Cherie Howie is a reporter for the Herald on Sunday.

Kick to cat almost fatal

$3,000 bill to get Wembley on the mend

Abba Renshaw fears Wembley's attacker, who made it bleed internally, is still around. Photo / Doug Sherring
Abba Renshaw fears Wembley's attacker, who made it bleed internally, is still around. Photo / Doug Sherring

A couple are planning to move from one of the country's most expensive neighbourhoods after someone kicked their much-loved pet cat so hard his abdominal wall split open.

Three-year-old Wembley needed $3,000 worth of treatment after the brutal attack, which wedged his internal organs between his muscles and skin, damaging his liver and fracturing his sternum. Wembley's owners don't know attacked the cat.

Abba Renshaw and Ryan Crofskey were so horrified they intend to leave the Auckland suburb of St Marys Bay.

"We have no idea who did it, but we can't let him out again knowing that the person may still be around. We have to protect Wembley," says Renshaw. "This kind of violence is not something you'd associate with St Marys Bay. A lot of people here do have pets, and there has been a lot of concern from the neighbourhood."

The Companion Animal Council says cats are our most popular companion animal, with a cat population of more than 1.4 million.

About 67 per cent of cat owners took their pet to see a vet in 2011.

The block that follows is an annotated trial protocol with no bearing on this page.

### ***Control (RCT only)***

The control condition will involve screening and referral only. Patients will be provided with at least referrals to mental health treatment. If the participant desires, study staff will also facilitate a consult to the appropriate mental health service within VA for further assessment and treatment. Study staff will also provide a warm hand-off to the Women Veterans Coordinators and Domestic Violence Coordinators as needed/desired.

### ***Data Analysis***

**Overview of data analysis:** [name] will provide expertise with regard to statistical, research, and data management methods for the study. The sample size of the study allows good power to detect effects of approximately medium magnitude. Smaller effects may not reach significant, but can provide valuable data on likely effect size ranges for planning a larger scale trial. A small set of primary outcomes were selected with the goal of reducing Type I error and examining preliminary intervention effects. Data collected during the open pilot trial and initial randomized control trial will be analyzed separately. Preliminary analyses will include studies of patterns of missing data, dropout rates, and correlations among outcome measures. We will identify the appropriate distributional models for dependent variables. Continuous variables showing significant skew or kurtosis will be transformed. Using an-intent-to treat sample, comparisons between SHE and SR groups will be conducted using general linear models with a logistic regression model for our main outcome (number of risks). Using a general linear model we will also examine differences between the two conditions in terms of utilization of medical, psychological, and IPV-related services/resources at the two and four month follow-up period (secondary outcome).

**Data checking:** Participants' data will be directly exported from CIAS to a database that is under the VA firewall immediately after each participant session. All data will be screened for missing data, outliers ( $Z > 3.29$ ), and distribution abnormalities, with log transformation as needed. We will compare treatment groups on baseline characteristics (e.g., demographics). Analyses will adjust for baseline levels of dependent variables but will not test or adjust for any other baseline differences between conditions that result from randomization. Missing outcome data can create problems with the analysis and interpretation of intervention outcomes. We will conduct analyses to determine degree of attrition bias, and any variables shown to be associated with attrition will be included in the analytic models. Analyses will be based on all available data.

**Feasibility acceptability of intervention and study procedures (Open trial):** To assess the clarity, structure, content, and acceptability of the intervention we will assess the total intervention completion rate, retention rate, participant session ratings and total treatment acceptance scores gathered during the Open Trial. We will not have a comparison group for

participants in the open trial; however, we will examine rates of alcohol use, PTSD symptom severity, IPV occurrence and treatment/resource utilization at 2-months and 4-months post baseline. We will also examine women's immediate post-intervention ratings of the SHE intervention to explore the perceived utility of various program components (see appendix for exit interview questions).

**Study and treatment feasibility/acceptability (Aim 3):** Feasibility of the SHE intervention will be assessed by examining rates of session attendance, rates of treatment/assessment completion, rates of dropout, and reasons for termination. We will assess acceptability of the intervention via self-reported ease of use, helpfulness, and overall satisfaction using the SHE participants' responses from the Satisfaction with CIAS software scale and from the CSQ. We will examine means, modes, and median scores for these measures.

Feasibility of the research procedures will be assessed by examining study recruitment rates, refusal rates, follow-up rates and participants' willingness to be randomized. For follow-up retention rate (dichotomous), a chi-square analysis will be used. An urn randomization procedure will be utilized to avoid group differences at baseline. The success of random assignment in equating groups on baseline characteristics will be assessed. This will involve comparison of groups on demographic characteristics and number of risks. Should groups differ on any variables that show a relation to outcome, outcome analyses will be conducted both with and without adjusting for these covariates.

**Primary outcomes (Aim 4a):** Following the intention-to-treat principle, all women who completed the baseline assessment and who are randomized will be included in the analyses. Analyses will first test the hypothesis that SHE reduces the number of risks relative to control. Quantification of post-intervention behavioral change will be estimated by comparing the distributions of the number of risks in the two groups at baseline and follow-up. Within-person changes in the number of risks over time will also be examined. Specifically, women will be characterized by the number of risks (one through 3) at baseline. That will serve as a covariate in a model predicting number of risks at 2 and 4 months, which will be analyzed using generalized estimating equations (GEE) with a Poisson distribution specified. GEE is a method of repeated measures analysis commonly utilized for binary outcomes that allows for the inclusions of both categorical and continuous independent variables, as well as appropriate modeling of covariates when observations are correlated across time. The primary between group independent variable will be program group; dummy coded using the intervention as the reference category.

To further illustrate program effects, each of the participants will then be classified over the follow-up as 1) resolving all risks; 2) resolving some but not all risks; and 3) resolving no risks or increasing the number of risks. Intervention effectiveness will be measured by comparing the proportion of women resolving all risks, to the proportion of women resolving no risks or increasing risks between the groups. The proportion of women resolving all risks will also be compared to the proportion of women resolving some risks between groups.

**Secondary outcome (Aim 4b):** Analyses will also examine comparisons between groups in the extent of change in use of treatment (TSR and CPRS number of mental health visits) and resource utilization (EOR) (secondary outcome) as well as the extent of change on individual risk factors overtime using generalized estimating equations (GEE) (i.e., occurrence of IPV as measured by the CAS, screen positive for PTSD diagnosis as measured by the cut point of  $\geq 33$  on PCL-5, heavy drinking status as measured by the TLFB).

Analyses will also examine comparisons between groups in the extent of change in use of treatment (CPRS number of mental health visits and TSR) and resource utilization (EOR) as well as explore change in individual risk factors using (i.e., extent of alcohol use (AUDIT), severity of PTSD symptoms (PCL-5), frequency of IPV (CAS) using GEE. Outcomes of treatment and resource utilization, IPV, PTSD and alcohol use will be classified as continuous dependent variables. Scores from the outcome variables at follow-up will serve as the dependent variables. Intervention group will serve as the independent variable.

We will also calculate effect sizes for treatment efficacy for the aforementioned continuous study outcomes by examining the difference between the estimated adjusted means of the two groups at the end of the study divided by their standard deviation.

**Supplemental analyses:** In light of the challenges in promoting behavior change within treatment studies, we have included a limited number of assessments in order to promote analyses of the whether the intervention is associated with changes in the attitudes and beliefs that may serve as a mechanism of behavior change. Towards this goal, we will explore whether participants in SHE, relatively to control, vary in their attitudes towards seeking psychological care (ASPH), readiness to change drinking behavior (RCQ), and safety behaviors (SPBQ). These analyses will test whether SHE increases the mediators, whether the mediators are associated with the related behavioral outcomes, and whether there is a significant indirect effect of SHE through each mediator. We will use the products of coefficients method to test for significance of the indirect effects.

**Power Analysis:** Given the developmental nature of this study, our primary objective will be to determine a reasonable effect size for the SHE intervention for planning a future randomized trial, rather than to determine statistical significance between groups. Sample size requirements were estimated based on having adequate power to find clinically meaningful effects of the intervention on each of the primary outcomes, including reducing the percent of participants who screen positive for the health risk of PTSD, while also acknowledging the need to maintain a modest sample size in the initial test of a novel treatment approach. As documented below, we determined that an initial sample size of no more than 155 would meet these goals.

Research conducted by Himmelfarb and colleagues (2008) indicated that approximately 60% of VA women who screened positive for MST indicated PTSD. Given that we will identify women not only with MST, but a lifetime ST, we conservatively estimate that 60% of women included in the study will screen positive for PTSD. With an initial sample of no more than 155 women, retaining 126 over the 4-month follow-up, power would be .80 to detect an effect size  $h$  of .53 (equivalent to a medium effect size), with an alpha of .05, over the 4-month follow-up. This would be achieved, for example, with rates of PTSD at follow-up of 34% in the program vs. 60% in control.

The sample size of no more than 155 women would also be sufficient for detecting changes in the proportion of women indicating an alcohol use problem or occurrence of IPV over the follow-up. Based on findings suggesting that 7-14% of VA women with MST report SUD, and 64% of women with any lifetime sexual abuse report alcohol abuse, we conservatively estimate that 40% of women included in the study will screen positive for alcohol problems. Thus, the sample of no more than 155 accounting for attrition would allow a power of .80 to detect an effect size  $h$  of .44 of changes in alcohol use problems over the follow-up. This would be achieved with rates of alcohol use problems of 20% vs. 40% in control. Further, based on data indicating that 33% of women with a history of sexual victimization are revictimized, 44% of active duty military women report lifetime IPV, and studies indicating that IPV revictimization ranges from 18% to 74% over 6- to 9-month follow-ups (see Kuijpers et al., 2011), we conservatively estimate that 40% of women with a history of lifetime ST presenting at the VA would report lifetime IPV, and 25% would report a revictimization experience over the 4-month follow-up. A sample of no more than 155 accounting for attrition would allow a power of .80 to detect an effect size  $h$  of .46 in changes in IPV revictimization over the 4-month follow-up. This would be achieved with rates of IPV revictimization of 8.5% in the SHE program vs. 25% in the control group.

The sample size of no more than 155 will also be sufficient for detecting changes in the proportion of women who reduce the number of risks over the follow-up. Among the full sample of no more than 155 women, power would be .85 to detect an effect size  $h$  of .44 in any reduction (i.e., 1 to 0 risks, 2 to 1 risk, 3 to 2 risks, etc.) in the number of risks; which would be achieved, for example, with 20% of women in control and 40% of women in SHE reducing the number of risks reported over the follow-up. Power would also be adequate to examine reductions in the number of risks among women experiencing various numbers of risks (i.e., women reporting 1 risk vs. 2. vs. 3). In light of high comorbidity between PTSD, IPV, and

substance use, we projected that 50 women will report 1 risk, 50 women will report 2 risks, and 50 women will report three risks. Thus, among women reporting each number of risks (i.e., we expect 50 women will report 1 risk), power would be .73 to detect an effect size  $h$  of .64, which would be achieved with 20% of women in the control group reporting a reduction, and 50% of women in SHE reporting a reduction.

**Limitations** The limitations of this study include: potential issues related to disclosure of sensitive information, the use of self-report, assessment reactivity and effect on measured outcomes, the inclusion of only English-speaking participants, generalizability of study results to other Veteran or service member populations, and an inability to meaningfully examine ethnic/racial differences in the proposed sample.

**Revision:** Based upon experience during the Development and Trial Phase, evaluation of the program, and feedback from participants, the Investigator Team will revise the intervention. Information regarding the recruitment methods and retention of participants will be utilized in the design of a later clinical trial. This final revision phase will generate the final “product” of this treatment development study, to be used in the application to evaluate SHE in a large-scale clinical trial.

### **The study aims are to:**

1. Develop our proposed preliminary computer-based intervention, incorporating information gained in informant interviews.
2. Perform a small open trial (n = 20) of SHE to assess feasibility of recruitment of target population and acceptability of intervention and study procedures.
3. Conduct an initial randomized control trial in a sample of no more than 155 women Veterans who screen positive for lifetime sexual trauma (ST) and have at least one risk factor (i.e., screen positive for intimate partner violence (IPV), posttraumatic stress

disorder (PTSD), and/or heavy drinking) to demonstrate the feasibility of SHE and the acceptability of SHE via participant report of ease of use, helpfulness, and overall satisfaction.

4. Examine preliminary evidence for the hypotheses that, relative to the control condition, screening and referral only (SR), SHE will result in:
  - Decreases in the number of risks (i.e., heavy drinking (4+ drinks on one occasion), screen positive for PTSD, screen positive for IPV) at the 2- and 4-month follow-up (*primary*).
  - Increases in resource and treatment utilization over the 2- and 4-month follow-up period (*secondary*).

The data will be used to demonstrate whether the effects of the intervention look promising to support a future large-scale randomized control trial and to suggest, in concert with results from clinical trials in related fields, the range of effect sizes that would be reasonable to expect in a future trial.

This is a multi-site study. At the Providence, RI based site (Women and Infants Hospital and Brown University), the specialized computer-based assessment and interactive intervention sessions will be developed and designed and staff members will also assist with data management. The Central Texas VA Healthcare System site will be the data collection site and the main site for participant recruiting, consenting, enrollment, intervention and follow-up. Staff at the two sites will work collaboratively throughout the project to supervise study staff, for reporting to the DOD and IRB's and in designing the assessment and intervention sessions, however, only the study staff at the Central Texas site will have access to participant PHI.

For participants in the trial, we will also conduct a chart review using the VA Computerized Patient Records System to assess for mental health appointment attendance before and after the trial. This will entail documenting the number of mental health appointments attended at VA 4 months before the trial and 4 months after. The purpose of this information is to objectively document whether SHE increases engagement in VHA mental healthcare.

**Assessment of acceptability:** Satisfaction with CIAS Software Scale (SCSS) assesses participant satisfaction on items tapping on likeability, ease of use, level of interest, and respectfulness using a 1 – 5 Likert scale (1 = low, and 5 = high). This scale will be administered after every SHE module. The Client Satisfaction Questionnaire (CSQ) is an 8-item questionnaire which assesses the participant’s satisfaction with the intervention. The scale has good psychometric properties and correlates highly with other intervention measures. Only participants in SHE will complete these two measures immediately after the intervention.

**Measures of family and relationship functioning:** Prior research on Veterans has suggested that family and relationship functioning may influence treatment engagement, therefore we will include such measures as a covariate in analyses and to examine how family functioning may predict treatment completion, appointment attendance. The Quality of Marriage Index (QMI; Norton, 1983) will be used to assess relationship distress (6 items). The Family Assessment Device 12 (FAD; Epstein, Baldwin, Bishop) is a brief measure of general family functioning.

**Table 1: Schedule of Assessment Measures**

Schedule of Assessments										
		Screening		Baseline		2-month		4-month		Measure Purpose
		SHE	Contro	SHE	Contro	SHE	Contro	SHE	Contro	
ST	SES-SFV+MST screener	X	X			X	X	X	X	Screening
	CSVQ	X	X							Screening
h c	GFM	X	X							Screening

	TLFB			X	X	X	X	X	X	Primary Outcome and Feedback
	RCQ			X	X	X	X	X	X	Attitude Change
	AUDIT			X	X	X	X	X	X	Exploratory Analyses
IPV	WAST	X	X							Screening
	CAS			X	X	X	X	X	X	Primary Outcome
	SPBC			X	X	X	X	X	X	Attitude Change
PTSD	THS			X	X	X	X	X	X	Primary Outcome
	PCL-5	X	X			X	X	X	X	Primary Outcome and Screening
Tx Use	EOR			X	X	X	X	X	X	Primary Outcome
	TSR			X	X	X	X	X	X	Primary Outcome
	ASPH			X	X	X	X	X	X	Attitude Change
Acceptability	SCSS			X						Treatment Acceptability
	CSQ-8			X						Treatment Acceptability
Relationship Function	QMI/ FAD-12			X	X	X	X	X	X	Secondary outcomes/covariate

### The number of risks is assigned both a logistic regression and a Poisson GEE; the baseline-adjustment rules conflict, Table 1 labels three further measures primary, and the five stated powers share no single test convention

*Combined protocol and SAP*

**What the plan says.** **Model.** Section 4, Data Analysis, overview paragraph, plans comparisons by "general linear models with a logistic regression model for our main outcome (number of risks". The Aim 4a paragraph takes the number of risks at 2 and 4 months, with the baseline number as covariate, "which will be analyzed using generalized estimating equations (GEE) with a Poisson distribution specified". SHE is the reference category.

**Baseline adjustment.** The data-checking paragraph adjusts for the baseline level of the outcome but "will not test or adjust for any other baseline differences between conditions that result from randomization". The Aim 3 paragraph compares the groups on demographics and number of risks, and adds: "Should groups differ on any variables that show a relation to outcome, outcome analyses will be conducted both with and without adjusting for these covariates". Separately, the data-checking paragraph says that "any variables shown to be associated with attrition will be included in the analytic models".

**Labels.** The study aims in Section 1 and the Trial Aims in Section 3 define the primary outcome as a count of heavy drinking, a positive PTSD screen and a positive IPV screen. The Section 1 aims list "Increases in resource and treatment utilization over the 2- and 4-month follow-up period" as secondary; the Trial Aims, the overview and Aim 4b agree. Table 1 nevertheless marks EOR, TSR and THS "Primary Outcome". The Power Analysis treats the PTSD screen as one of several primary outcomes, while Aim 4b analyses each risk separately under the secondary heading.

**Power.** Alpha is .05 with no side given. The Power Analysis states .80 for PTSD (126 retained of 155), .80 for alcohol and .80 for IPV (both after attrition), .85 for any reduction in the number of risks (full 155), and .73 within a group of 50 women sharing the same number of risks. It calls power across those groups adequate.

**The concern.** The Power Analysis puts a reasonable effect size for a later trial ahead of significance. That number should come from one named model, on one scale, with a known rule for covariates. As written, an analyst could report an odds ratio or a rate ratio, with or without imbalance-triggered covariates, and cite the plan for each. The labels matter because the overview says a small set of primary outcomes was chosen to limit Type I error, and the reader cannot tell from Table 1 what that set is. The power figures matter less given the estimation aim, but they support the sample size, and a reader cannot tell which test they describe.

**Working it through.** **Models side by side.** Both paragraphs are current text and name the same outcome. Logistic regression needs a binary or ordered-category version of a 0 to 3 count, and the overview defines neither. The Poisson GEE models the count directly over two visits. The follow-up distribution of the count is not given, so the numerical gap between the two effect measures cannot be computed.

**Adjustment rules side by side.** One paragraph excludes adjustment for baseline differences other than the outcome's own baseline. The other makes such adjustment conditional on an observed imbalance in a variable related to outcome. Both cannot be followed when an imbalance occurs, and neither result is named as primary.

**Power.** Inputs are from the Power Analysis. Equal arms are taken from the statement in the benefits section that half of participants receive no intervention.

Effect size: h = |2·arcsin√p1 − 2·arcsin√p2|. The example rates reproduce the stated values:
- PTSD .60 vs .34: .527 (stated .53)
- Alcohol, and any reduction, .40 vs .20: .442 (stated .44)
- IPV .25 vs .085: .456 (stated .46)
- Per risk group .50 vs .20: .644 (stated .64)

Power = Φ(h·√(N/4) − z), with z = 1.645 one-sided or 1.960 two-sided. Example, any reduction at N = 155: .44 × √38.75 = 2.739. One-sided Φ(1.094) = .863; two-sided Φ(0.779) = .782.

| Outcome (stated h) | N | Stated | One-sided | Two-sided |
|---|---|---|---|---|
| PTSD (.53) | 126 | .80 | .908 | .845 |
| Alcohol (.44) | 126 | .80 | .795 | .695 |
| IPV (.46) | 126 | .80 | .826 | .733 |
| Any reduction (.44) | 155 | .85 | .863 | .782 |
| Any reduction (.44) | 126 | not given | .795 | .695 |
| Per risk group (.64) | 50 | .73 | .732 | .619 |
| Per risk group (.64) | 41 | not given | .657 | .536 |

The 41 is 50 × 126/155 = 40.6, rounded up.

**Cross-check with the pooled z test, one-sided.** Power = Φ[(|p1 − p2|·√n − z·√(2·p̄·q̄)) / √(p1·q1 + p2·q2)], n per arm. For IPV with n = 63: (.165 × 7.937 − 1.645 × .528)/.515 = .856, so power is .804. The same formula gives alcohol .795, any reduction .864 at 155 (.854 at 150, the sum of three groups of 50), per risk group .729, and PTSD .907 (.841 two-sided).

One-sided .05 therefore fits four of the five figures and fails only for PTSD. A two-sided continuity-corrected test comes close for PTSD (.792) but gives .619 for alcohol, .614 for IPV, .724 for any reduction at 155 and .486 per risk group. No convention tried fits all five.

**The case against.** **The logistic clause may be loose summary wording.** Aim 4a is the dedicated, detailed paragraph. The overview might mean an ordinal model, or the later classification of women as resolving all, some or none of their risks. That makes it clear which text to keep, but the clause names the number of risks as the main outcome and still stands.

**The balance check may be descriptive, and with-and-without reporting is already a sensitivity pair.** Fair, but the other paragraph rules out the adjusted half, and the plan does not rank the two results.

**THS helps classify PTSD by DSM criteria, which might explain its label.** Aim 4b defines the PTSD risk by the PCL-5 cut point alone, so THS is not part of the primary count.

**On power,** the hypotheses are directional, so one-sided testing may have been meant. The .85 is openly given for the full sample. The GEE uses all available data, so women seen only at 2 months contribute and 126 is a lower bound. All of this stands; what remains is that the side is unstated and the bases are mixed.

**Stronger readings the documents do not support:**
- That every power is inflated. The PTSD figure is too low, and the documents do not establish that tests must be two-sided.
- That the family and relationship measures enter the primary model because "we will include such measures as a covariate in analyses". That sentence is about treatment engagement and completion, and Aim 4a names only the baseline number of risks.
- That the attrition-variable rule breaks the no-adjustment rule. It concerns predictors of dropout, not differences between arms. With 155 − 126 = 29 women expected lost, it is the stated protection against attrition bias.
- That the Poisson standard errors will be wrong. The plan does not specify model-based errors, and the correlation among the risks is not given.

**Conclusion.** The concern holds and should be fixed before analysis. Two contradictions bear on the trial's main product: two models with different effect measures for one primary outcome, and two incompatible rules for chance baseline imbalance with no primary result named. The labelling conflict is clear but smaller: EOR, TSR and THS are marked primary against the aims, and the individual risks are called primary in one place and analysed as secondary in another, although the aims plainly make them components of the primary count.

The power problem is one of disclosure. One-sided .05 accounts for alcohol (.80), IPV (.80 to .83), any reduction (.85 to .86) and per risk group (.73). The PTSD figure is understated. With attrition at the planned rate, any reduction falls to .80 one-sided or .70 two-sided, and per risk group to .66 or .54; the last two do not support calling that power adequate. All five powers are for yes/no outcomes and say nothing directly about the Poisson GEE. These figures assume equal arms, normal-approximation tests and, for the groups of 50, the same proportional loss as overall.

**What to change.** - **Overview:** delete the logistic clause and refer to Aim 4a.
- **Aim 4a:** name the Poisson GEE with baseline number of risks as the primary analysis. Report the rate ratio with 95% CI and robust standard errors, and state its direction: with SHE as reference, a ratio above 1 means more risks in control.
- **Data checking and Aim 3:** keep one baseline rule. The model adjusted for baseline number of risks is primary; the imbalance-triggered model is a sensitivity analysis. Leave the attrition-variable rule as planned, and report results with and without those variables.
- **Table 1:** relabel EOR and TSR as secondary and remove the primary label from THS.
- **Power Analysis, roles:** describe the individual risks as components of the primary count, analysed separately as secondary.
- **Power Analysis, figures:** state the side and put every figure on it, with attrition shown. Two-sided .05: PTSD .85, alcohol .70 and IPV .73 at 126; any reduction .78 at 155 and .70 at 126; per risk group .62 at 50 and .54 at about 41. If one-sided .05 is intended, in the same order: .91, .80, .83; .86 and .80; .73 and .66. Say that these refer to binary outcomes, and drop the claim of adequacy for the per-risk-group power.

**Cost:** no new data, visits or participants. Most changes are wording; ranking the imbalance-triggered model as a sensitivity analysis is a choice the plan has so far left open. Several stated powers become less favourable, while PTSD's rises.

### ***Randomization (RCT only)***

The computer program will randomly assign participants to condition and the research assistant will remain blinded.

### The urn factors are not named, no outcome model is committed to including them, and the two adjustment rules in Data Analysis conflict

This week in Manukau District Court, Kelly Leef was fined $1,000, ordered to pay $527 and disqualified from owning animals for five years after breaking the jaw of a neighbour's puppy.

SPCA Auckland chief executive Christine Kalin says attacks such as that on Wembley are common. "Sadly, we see abuse of animals from all stratas of society."

Abba Renshaw realised something was wrong nine days ago when she found a lump on her pet's belly. Herne Bay veterinarian Elena Bryant found "huge rivers of blood", says Renshaw.

"I was disgusted and didn't want to believe that someone had done that. A centimetre closer to the heart and he could have died."

Wembley is expected to make a full recovery.

Kalin says the culprit could be charged with ill-treatment, reckless ill-treatment or wilful ill-treatment of an animal. Penalties range from one to five years in jail and a fine of up to $100,000.

"People need to remember animals have just as much right to be a part of our community. This world is not just for humans."

Anyone with information should call SPCA inspector Peggy Link on (09) 256 7300.

- Herald on Sunday

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